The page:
accountability, but more information is needed
3. Consequences of ineffective corporate governance

• Case of Maxwell - fraudulent activities - transfer of pension funds to prop up the empire
• Case of Enron - aggressive and fraudulent earning managements - bankruptcy
• Credit crisis - lack of effective control mechanisms to curb excessive risk-taking by financial
• Investors’ trust eroded by corporate collapses and scandals e.g. Enron
• Impact on society - huge government support to bail out banks e.g. EBS, Lloyds, TSB
• Redefinition of companies’ responsibilities through tighter companies regulations e.g. UK
Company Law Act, CG codes revisions, USA’s Sarbanes Oxley Act after Enron scandal

4. Financial reporting’s role in corporate governance

● Ensure shareholders have trust in the directors - from the directors being properly
accountable to the shareholders - through reporting
● Financial reporting systems that produce high quality financial statements are part of this
system of accountability
● Reporting and auditing - support transparency and the flow of reliable information
between management, boards, shareholders, regulators and other stakeholders.

5. The UK ​Corporate Governance Code​ (2016)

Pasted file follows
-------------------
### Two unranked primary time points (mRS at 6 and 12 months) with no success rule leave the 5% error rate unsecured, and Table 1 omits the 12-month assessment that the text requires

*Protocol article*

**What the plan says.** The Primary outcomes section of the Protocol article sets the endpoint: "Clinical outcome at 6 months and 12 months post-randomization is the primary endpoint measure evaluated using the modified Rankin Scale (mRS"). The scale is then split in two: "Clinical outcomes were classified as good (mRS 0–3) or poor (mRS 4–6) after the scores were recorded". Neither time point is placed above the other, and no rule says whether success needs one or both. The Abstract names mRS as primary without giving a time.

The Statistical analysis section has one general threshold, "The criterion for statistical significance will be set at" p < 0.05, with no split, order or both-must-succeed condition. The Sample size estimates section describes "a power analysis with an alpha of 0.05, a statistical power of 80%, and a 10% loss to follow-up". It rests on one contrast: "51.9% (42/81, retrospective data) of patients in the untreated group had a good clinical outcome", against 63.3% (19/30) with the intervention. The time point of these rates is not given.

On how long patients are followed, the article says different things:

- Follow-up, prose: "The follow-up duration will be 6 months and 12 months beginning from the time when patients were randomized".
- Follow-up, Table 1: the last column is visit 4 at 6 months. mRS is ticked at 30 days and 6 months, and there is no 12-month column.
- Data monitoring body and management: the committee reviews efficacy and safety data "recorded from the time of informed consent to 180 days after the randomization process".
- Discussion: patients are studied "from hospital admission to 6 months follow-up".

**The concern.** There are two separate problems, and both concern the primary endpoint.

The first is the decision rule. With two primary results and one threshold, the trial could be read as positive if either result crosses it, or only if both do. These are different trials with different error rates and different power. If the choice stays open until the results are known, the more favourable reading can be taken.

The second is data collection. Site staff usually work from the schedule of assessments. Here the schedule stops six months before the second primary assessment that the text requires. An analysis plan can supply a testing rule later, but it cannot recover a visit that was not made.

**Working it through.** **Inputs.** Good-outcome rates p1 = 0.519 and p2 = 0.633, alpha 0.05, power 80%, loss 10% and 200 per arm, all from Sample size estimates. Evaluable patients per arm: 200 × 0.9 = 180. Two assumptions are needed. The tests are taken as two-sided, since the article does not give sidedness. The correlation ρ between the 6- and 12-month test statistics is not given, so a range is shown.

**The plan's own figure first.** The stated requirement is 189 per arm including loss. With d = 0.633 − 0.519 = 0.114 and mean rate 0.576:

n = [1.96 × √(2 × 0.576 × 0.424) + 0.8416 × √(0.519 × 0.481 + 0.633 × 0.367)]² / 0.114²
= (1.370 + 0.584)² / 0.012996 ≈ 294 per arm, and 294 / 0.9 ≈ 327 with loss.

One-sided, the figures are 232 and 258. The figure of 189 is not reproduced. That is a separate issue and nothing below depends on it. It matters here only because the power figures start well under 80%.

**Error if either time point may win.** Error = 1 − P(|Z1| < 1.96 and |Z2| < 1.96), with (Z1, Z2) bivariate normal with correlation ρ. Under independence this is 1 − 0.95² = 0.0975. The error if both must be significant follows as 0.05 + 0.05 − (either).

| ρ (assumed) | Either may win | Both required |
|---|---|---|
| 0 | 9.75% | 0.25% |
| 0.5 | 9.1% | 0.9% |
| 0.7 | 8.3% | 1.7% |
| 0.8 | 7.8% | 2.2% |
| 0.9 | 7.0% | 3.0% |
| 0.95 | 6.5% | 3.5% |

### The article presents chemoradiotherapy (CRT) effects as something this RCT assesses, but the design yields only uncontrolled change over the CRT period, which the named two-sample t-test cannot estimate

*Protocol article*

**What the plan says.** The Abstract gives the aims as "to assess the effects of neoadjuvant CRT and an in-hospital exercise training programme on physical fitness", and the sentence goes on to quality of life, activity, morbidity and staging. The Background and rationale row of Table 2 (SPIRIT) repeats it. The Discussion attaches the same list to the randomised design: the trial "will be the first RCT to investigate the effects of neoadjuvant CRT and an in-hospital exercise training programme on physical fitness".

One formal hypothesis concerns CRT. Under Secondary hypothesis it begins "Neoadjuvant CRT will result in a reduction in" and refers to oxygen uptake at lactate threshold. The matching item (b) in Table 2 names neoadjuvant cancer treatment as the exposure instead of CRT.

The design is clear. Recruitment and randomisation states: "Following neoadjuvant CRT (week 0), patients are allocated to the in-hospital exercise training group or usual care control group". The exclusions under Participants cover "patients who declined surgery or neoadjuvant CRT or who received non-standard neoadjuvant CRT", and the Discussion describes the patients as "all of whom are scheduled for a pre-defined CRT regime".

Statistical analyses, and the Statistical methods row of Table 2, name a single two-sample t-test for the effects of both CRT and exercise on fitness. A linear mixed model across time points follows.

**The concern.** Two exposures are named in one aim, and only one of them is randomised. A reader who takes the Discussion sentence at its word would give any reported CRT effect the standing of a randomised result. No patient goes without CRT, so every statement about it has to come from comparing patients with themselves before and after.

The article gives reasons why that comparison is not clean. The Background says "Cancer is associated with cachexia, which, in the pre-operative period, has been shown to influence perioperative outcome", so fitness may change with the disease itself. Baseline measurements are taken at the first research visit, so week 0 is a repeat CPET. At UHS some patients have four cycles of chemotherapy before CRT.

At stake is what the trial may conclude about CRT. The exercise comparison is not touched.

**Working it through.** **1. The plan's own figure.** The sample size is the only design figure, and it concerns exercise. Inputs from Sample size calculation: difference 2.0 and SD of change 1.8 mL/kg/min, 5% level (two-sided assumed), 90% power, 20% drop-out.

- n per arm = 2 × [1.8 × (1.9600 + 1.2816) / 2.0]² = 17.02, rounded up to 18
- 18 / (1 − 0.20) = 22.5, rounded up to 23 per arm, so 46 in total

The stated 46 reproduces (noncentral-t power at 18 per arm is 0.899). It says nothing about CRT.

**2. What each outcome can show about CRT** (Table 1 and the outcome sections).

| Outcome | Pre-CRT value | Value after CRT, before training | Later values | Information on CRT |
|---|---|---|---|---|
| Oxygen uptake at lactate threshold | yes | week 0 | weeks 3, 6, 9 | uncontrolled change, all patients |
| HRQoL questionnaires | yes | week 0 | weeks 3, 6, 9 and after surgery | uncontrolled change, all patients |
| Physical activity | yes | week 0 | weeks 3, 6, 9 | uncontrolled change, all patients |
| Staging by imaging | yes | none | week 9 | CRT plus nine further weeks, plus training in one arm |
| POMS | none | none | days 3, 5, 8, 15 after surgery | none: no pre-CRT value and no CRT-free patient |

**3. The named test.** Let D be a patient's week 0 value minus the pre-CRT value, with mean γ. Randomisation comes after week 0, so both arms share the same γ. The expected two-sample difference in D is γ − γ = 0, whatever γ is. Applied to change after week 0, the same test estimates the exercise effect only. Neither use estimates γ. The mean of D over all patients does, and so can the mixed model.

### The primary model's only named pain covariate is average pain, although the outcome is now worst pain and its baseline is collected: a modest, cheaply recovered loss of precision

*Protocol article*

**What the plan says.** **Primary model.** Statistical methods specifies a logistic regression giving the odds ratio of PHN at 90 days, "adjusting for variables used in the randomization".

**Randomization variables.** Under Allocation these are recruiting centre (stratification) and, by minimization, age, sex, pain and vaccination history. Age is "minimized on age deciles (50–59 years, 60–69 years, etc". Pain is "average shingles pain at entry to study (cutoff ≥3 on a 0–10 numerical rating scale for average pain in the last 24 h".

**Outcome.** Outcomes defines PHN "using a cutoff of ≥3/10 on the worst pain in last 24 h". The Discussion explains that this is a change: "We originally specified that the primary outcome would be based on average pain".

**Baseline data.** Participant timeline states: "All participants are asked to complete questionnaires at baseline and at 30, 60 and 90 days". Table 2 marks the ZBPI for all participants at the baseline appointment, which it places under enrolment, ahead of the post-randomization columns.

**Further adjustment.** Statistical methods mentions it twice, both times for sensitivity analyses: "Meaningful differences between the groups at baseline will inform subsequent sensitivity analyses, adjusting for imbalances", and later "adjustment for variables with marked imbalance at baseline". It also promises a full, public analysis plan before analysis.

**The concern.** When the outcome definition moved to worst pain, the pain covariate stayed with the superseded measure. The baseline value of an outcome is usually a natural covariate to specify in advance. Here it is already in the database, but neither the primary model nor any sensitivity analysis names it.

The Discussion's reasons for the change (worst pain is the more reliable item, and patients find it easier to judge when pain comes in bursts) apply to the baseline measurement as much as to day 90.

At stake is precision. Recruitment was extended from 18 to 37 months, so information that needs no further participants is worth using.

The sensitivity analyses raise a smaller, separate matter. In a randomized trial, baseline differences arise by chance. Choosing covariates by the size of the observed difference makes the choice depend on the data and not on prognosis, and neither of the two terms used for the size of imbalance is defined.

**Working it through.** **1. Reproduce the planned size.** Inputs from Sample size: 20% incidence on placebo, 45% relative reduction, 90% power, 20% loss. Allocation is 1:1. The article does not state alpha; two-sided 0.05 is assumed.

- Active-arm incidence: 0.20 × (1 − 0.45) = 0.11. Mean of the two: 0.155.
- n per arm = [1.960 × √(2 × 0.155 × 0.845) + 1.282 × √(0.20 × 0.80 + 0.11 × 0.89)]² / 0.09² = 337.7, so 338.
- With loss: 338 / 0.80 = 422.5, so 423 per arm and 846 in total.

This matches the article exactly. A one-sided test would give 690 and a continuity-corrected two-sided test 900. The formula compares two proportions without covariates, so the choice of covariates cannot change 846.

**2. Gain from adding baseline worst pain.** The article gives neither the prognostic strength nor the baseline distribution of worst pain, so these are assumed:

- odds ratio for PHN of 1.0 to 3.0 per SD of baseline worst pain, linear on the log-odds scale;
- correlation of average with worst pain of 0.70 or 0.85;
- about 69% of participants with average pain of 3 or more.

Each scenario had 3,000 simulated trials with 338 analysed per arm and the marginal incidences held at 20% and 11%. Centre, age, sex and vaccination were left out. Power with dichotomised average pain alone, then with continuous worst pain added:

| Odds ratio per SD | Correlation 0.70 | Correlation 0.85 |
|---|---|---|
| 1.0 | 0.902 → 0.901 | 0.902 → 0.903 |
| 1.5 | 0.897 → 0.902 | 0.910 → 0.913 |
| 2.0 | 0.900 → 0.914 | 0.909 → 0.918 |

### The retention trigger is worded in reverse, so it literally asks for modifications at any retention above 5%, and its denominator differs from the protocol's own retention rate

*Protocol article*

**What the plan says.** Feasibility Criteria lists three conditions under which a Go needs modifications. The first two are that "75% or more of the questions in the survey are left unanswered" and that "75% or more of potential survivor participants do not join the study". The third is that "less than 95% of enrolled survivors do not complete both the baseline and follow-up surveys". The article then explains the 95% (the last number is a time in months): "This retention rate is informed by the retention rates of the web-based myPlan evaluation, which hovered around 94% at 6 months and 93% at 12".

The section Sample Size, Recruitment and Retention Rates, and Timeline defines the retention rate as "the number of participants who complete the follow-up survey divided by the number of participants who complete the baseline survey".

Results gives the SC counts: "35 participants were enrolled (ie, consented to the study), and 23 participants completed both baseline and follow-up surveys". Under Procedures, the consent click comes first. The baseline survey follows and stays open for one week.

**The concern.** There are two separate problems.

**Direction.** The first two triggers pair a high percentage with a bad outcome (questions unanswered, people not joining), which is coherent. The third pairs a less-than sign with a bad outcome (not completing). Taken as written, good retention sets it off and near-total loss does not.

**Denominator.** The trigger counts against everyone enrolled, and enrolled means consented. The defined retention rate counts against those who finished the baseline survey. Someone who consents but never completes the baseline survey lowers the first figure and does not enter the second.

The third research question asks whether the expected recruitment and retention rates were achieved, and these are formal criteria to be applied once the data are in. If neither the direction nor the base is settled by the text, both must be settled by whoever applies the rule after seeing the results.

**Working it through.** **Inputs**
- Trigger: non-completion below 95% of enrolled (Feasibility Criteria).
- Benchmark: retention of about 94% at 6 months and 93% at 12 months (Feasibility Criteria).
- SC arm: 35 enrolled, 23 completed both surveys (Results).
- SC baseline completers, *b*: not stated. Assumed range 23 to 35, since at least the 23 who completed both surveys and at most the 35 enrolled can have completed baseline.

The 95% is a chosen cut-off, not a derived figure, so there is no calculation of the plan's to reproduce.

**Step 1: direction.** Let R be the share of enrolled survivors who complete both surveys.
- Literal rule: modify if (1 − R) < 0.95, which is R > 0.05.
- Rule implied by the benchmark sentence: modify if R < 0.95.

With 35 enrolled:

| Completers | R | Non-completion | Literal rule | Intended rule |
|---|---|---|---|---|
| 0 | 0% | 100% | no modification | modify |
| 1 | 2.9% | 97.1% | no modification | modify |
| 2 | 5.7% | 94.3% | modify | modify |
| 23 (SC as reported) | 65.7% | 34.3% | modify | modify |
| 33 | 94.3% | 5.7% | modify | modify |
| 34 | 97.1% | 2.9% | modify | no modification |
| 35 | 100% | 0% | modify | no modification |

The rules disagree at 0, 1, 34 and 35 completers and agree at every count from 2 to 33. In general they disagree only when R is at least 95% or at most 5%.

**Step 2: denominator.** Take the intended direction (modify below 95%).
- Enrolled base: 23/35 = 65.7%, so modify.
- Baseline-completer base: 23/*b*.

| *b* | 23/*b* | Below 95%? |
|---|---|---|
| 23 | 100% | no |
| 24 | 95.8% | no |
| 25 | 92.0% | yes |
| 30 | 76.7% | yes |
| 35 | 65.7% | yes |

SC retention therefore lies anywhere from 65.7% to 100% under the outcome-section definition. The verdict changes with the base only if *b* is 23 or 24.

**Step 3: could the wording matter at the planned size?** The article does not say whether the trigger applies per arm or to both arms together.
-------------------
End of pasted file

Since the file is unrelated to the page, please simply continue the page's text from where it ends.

● Sets out corporate governance principles and recommendations (described as provisions)
● The context of the Code:
○ CG is the system by which companies are directed and controlled.
○ Boards of directors are responsible for the governance of their companies.
○ Shareholders’ role in governance: to appoint the directors and the auditors and ensure
an appropriate governance structure is in place.
○ Board’s responsibilities: setting the company’s strategic aims, providing the leadership
to put them into effect, supervising the management of the business and reporting to
shareholders on their stewardship.
○ The board’s actions are subject to laws, regulations and the shareholders in general

● Leadership
○ Company must be headed by an effective unitary board (EDs & NEDs) which is
collectively responsible for the long-term success of the company.
○ Directors must act in the best interests of the company and for the good of society at